Finally, it is also important, in preparation for winter driving conditions, that you keep a Car Survival Kit in your car at all times. This kit can include items such as: cell phone, blankets, booster cables, shovel, first aid supplies, flashlight and batteries, extra boots/socks, etc. A kit such as this can save your life or someone else’s. Plan ahead and listen to the weather forecast.

It is evident that we are all still in Canada. Now if the Canadian National Junior Hockey Team had managed to beat Finland instead of finding themselves on an airplane back to Canada, we would really know that this is Canada and we are enjoying the cold weather and our boys are winning at the game we own.

Hey, Montreal is still leading in the NHL  so all is still well in the world. Right?

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What happened the last three months of last year? Some pretty good stuff actually - and one more small pier story.

News 100 blueBy Staff

December 31, 2015


The last quarter of the year – what mattered most?

There was some movement, finally, on the Strategic Plan; the school board finds itself taking a very hard look at the level French will be taught; intensification is getting good discussion. Many think we have already reached the intensification level the province will expect us to grow to  in terms of population increase the subject got a lot of public discussion.

Showtime AGB - poor lighting

Walt Rickli’s sculpture – Showtime at the AGB.

Rickli sculpture unveiled at the Art Gallery – donated by Dan Lawrie.

Active transportation: Never heard of it ? You will – a Burlington school board has some ideas she wants to see become policy.

Bylaw prohibits feeding of wild animals – including coyotes – does not go into effect for one year. City wants to educate people particularly around Fairchild Park.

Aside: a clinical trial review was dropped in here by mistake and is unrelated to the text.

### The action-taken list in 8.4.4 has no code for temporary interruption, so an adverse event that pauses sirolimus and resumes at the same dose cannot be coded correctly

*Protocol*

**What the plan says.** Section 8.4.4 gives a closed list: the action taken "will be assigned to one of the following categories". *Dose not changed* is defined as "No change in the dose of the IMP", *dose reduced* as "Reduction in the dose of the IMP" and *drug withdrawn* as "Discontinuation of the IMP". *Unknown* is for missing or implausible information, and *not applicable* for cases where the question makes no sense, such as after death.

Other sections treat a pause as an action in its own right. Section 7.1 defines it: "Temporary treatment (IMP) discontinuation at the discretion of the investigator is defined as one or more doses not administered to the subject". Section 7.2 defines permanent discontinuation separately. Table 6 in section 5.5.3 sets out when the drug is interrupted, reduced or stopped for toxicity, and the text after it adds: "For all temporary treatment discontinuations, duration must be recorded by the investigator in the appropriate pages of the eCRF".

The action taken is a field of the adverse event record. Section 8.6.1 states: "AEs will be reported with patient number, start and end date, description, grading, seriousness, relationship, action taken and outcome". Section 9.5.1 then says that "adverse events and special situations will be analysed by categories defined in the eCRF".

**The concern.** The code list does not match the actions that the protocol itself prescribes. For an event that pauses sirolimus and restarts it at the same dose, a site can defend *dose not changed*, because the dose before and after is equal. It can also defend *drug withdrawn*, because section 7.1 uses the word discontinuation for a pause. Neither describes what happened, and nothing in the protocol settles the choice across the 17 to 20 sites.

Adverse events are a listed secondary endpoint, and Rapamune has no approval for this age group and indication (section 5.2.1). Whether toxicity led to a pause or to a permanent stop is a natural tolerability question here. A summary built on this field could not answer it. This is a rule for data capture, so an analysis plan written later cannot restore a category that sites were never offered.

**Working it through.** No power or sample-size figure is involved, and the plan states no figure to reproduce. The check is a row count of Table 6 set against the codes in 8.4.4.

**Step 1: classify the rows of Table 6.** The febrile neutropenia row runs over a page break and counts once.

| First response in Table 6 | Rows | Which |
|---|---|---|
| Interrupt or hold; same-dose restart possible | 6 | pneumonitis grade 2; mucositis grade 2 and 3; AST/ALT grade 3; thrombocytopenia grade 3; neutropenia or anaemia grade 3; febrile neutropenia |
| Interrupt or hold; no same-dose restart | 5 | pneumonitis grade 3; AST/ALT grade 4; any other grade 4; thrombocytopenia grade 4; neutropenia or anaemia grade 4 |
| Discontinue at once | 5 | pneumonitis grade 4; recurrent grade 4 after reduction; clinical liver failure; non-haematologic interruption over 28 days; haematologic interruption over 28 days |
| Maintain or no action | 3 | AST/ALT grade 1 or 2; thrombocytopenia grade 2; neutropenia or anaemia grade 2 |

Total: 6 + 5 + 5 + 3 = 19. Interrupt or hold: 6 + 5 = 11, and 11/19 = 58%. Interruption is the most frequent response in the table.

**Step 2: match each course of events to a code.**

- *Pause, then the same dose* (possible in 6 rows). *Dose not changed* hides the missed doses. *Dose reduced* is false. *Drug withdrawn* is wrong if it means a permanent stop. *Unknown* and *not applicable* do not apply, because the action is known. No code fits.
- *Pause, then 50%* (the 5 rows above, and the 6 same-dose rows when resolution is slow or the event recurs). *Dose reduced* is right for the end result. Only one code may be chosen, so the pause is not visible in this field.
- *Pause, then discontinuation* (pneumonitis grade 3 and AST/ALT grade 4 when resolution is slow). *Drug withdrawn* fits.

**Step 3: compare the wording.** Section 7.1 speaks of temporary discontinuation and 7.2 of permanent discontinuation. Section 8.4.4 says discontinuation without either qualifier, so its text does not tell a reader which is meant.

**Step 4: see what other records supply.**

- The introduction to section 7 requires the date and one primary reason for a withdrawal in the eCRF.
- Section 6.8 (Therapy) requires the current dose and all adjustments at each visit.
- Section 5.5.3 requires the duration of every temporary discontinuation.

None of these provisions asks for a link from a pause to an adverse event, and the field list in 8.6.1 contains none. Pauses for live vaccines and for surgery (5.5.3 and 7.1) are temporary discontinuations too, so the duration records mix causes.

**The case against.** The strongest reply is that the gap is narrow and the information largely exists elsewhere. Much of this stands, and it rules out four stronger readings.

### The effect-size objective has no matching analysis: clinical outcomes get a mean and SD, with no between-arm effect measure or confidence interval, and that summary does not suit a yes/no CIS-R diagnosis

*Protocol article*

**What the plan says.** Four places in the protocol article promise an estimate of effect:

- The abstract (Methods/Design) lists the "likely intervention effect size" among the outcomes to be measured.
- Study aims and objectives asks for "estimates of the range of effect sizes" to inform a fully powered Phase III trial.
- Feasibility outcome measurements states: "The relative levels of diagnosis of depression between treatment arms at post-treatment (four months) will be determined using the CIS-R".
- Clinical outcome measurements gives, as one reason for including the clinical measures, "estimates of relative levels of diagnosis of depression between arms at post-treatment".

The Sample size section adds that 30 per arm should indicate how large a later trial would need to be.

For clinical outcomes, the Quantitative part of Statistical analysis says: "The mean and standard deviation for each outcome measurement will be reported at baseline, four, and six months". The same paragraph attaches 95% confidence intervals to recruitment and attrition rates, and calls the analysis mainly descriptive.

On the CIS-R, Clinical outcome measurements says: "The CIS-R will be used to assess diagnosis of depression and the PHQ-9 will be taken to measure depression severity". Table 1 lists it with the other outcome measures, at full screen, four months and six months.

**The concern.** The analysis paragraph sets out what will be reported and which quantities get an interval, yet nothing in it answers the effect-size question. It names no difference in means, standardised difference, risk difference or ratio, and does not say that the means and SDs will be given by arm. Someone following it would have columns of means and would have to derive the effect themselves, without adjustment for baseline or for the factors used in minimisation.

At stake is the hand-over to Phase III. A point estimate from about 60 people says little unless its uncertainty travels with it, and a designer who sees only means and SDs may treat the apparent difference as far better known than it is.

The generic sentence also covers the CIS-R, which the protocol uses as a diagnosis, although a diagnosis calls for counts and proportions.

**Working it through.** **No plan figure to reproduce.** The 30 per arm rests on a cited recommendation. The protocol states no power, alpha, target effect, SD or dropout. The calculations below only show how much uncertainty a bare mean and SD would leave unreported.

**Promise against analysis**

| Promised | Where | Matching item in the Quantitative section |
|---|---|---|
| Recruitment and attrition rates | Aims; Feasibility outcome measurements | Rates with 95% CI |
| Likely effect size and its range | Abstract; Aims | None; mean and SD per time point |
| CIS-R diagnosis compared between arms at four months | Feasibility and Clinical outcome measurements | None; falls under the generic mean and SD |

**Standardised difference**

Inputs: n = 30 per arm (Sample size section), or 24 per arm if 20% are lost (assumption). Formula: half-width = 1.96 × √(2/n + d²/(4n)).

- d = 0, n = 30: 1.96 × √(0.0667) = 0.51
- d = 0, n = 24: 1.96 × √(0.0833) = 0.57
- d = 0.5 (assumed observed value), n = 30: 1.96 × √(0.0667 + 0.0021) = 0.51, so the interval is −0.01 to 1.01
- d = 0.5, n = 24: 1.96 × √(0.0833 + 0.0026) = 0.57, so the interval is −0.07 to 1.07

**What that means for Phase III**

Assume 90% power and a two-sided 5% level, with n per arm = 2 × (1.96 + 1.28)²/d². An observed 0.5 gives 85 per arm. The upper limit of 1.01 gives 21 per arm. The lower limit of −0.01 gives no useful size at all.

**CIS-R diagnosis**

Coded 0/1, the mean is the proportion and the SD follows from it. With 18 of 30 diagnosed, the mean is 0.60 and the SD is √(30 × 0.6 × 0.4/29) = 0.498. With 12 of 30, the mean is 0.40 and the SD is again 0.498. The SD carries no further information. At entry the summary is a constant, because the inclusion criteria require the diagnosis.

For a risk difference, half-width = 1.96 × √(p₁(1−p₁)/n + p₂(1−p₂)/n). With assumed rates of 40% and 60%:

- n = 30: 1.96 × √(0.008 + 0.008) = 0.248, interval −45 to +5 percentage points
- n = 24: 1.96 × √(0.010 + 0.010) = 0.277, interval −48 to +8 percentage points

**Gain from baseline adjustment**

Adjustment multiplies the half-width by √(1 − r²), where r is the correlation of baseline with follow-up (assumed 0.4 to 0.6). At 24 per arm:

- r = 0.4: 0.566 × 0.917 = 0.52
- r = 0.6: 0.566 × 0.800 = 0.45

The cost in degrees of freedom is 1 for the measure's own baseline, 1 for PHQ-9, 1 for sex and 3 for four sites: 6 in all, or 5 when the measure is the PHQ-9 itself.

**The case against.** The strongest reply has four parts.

Summer school enrollment increases in public secondary schools – grew by 15%

Tom Muir wants to know why the city missed a 180 day deadline on a major project opposed by almost everyone.

Geraldos at LaSalle Park and Spencers on the Waterfront asking for lease renewals – one of them wants to lock in parking spaces for 15 years.

Parking to get a serious review: what do we have – what do we need? Consultants being hired.

Mary Lou Tanner

Mary Lou Tanner – city’s new Director o Planning.

City snags a planner from the Niagara Region: Mary Lou Tanner to head up Planning for the city.

Council finds the city manager’s Work Plan a little on the ambitious side and lacking prioritization.

The province wants to put more money into off road bike paths where would Burlingtonians like to see those paths built?

Public meeting to learn what the board thinks it should do with the French and English programs at the elementary levels.

Planning department creates drawings to show what parts of the city could look like with intensification in specific locations.

Public hears what the HDSB thinks could be done to manage the trend to increased interest in French immersion.

Grade 9 math test scores for Burlington public high schools release: Robinson and Pearson don’t rank all that well. Why?

First glimpse of the draft Strategic Plan for the balance of this term of office – some rash deliverable dates were put on the table.

Burlington is now represented by three women in Ottawa: Gould, Damoff and Raitt

Public school board posts policy documents on its web site – not that easy to find – Gazette provides instructions.

Henrys pier #1

A smaller pier.

The pier – a footnote.

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Influenza Outbreak Reported in Burlington Long-term Care Home

News 100 blackBy Staff

January 1, 2016



The Halton Region Health Department is reporting the region’s first confirmed Influenza A outbreak at a long-term care home in Burlington. The outbreak is contained and all patients are responding positively to treatment.

“While influenza outbreaks are not uncommon in long-term care homes, they present a real challenge for residents and caregivers,” said Dr. Hamidah Meghani, Halton Region’s Medical Officer of Health. “Elderly patients are especially vulnerable to the acute impacts of influenza and must be closely monitored to ensure their health does not deteriorate.”

The Region did not identify which long term care home experienced the outbreak.

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2015 in review - July, August and September - some significant appointments made.

News 100 redBy Staff

December 29, 2015